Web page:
U.S. District Judge Victor Marrero is set to allow the $26.5 billion T-Mobile and Sprint merger to go forward, clearing the path to merge the nation’s third and fourth-largest wireless carriers into a single behemoth that would rival Verizon and A&T, reports indicated on Monday night.
The New York Times and Wall Street Journal both wrote that Marrero is expected to rule against the attorneys general of 13 states and D.C. who are suing to block the merger on antitrust grounds, citing sources who have been briefed on the decision. That suit is the final legal obstacle between T-Mobile and the smaller, ailing Sprint finally being able to consummate their planned union, as antitrust officials at the Federal Communications Commission and Department of Justice have already signed off. Both papers reported that the verdict is expected to drop on Tuesday morning.
Allowing the merger to go through would drop the number of major carriers competing in the U.S. from four to three, for years at the very least. Under the terms of a deal with the DOJ, T-Mobile owner Deutsche Telekom would be forced to sell off wireless spectrum to Dish, while Sprint would have to do the same with Boost Mobile. This supposedly would create a replacement contender to fill the fourth spot, though the viability of Dish’s plans to create a competitive national 5G network have drawn extensive scrutiny. It will launch with around nine million customers, mostly from Boost Mobile, according to the Journal. Meanwhile, the merged titan, doing business as T-Mobile, will have over 100 million customers.
Companies routinely claim that mergers will allow them to offer more competitive pricing with vague assurances of increased efficiency. But research has shown the exact opposite is much more likely to happen: price increases from increased market power. These kind of outcomes can be plainly observed in industries from medical care to pay TV. (A ProPublica investigation found that many academic proponents of mega-mergers often receive huge sums of money from companies that stand to benefit from friendly testimony in anticompetition lawsuits.) Sprint and T-Mobile have both promised not to raise prices and to build a 5G network, and T-Mobile has launched low-cost plans in an effort to assuage critics. However, fewer mobile network operators in a country is associated with much higher prices and the two firms were already planning on building 5G networks.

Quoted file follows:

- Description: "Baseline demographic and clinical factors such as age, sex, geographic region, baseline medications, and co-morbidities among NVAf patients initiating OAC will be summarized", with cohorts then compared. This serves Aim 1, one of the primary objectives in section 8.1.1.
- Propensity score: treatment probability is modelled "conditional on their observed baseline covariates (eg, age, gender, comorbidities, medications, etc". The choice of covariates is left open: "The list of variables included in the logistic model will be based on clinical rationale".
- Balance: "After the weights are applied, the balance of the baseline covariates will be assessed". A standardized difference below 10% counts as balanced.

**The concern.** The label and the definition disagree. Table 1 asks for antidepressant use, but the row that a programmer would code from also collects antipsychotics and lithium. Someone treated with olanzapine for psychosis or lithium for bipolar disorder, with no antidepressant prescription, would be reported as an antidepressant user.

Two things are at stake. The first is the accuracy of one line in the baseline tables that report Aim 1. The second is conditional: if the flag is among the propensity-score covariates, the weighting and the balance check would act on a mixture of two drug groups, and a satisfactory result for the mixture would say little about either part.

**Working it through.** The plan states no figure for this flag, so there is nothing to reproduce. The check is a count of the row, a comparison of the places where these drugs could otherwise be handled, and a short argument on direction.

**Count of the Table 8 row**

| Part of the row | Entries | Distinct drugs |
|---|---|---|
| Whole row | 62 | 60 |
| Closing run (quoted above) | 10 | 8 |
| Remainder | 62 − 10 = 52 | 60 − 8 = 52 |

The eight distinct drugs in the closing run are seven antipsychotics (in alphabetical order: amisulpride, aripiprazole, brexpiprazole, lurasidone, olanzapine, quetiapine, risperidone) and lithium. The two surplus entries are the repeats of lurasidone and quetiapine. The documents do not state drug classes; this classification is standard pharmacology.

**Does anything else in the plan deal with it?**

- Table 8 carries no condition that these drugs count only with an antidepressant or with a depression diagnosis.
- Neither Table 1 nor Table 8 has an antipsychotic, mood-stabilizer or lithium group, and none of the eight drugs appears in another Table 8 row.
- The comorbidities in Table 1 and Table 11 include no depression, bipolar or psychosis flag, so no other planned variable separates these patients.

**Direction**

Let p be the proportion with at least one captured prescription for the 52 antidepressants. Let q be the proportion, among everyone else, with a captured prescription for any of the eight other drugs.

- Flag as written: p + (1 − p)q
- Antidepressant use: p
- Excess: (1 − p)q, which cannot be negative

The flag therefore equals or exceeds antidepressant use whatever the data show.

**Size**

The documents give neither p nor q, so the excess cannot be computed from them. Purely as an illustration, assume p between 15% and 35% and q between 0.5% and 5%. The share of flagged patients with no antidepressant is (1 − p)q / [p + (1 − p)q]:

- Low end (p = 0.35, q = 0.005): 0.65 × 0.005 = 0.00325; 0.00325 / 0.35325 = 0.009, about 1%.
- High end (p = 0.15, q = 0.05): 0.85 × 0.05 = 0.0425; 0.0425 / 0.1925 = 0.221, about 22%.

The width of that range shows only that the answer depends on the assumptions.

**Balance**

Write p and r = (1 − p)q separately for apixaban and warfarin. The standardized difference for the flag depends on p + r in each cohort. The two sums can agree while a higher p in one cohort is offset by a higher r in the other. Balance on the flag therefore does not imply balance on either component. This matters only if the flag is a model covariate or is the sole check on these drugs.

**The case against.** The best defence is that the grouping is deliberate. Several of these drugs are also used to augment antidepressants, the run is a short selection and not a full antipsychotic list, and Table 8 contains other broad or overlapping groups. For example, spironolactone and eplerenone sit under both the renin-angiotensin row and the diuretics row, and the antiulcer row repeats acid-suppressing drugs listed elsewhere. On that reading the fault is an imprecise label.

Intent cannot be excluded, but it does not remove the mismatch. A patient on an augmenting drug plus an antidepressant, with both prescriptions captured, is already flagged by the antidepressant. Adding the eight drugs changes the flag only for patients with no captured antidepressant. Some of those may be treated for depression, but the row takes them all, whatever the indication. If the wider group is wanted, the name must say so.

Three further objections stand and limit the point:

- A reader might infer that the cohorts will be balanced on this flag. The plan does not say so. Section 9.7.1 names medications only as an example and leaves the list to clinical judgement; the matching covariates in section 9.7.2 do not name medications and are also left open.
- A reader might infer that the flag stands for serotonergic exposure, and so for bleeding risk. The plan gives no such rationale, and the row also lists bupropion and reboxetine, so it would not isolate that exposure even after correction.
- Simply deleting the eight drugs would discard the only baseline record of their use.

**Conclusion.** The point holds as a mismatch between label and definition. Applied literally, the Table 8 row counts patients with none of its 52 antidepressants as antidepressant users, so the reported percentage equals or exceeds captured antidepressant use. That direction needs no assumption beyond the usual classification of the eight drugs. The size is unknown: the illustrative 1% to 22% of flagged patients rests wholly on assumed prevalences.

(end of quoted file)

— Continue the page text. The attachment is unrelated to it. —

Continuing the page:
State attorneys general involved in the lawsuit argued that the Sprint/T-Mobile merger will cost subscribers of both companies up to $4.5 billion annually. The FCC and DOJ both argued in favor of it in the suit, according to Ars Technica, saying a victory for the plaintiffs could block “substantial, long-term, and procompetitive benefits for American consumers.”
What isn’t clear at this point is whether the ruling is a total win for Sprint and T-Mobile or Marrero has implemented further conditions on the deal. Those could ultimately have some impact on the ultimate outcome for consumers.
As the Times noted, Sprint executive chairman Marcelo Claure and T-Mobile CEO John Legere built DC connections while lobbying for the deal. Claure hosted a fundraiser for Republican senator and net neutrality opponent Marsha Blackburn’s successful 2018 campaign, while Legere spent a suspicious amount of time and money ($195,000) at a D.C. hotel owned by Donald Trump.
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